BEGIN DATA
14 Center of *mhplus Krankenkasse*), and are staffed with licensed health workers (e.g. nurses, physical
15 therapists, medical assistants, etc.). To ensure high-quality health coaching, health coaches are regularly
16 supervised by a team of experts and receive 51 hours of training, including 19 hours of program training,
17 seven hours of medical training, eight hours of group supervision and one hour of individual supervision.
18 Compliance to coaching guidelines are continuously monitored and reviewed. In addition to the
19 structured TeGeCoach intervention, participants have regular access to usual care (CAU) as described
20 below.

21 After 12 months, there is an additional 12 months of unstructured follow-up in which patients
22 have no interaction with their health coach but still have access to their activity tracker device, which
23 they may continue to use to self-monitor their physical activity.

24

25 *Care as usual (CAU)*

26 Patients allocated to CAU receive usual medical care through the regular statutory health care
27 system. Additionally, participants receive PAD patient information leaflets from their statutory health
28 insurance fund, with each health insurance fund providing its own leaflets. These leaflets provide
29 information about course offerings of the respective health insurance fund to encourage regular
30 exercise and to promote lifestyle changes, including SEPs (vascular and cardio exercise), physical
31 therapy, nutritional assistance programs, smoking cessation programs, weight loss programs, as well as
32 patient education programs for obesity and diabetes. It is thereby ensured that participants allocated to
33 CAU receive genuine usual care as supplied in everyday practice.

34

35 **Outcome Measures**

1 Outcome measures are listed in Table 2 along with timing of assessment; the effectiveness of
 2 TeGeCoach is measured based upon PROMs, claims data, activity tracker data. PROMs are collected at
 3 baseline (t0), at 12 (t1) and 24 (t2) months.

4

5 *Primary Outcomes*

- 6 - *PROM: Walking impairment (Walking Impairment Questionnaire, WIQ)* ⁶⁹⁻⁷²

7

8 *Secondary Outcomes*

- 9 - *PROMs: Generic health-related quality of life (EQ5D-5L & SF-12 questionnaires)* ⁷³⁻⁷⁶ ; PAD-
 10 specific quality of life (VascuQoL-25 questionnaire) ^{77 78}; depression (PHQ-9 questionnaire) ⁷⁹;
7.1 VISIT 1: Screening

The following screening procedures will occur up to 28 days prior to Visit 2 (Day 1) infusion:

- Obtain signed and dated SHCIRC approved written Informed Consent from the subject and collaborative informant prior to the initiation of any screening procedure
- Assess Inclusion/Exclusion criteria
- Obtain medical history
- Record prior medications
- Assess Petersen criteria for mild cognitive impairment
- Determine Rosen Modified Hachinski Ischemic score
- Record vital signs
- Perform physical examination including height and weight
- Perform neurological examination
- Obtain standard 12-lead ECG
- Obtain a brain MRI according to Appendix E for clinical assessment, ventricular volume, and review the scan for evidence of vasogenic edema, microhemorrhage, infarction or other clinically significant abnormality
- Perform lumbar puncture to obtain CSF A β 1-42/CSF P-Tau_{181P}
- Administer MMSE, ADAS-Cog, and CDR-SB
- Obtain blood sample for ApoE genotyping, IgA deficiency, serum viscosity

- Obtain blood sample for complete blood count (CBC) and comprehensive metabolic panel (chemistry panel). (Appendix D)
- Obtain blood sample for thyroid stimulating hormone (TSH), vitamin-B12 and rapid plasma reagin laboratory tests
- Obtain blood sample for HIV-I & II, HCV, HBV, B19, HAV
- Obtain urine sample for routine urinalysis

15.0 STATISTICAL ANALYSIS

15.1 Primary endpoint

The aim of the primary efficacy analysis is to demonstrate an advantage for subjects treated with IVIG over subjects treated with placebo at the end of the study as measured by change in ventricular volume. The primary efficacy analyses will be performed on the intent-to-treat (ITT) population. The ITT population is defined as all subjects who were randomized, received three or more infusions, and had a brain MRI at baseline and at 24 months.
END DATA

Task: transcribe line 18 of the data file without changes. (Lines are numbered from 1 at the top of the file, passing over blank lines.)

31 therapy, nutritional assistance programs, smoking cessation programs, weight loss programs, as well as